The guide shouted over the drone of the outboard, explaining what to expect. The fishing had been great here on the Little Ku for more than a week now. He was very reassuring about the amazing focus of the bears. It was a time for fattening up before hibernation. Our guide, Bobby, had gotten to know the bears well, observing unique characteristics. He had even given them names. There was Sweet Mom & Hard Mom, one with with one cub and another with two cubs; the mom with two cubs would swat her youngster a couple of bear's lengths when he didn't behave. There was Old Fatty, slow but efficient in adding yet more insulation. There were the teen brothers, Biff & Batt, scrapping adolescents that interrupted their fishing to test their strength against one another. And there was Trout Robber.
"Trout Robber?" my wife exclaimed. "I thought you said they just wanted sockeyes!"
Bobby smiled. "It's a long story. I'll tell you all about it over dinner. Nothing to worry about."
Out of the boat, we walked along shore for a hundred yards or so before turning inland.
"We'll cut across 'bout here. The walk's maybe a half hour. Mind the beaver sticks; easy to trip on 'em, an; they got their points. We'll be voidin' the bears as they'll be lined up on the river. Then we'll end up at the aquarium. That's what we call that little stretch where the fishin's been so good. Your'e goin' to have a great time!" That last statement of the guide was directed to Helen, my wife, reassuring her that all was well.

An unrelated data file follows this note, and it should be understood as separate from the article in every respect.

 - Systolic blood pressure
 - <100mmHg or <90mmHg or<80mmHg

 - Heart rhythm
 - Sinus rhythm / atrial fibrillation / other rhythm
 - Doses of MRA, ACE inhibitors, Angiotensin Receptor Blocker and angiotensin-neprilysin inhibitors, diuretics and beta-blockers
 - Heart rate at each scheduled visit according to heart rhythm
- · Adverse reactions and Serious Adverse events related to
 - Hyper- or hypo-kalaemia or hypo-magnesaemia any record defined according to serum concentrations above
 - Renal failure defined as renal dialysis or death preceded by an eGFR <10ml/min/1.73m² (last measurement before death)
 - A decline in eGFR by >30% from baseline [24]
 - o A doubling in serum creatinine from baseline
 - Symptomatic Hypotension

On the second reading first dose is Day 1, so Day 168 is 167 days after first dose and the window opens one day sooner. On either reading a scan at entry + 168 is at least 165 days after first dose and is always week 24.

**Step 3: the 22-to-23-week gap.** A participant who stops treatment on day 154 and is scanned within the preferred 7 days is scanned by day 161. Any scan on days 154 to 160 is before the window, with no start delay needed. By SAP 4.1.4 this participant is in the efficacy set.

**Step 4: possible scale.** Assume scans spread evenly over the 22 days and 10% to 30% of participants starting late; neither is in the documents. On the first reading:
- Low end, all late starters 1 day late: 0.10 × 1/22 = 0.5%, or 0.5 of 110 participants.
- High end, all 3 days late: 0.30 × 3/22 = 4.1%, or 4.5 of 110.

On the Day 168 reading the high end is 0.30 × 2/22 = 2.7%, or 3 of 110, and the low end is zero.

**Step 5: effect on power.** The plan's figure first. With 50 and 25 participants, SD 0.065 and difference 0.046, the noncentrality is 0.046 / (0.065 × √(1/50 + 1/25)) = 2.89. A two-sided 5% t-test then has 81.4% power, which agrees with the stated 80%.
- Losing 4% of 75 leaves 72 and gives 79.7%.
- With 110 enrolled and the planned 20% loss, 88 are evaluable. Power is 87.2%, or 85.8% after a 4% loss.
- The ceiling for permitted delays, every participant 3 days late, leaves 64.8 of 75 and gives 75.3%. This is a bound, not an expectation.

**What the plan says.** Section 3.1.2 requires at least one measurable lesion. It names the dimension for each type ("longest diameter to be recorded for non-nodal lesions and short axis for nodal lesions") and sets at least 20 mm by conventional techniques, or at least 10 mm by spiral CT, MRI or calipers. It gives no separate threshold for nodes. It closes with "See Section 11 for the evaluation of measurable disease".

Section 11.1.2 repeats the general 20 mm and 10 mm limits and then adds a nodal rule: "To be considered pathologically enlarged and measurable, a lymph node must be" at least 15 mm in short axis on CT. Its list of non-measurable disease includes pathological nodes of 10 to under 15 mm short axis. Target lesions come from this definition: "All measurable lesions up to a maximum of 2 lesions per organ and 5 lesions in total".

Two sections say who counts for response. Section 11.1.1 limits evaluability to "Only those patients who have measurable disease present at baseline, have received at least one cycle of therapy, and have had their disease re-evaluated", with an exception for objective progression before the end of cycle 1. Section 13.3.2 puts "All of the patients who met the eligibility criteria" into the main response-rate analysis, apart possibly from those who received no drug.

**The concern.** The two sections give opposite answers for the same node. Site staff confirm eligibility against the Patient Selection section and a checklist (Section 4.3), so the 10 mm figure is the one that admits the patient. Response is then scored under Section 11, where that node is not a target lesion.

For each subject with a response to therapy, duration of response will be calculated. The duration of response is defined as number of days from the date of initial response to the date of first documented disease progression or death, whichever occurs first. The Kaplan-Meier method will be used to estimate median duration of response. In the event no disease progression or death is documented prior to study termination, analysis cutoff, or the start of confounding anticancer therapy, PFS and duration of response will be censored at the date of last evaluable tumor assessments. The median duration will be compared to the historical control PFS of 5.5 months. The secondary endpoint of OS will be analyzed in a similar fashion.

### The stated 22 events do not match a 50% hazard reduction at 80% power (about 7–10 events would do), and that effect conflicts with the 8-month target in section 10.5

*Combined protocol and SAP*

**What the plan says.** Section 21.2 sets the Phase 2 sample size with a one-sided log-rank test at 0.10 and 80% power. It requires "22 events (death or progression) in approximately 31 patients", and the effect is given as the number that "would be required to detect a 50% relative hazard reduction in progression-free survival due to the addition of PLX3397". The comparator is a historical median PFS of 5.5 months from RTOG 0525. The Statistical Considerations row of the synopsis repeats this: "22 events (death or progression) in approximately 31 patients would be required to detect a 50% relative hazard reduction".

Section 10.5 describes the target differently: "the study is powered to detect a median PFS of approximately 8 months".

There were alternating lows, with muck and ankle deep water, then highs with mounds stretching  two fly rods high. As we would slog up the face of a high,  Bobby lead the way and addressed each approach with, "Hello bear, hello bear."
"I thought … you said … the bears were … on the river." Helen managed to blurt out between puffs as she stayed close behind Bobby.
"Well they are. But better t'  be careful. Don't want t' scare a stray."
"I can tell you … I can … tell … whose goin'  to be … scared."
"You're gettin' to be a regular trooper here. I'm proud of ya."
We were nearly a half hour in when Bobby stopped on the ascent of a steeper mound. He turned to Helen and, pulling a foot and a half long object out of his back pack, he handed it to her. "Jus' hold this a minute." It was wrapped in foil and, while she held one end, Bobby undid the far part revealing none other than his hero sandwich!
"You're kidding!" Helen shouted as she dropped her end while Bobby grinned. He took a bite from his sandwich and put it back in the pack.
"Now you're one of us. No worries. We'll be fishin' in five."

And fishing we were. Helen caught the first rainbow: a big, fat, hard fighting, line stripping specimen called "leopard rainbow" due to the exceptional spotting; photo worthy, it filled the net and offset her dread of encountering other, more expert fishers of the furry kind. We passed many as we cast our way down the river. "There's trout robber." Later "Look at those cubs. Aren't they cute!"
Hours later we approached the boat.
"Well, that was beautiful." Helen noted. "But you!" pointing to Bobby, "You better watch your step!"


© Copyright 2018 Blake Prescott. All rights reserved.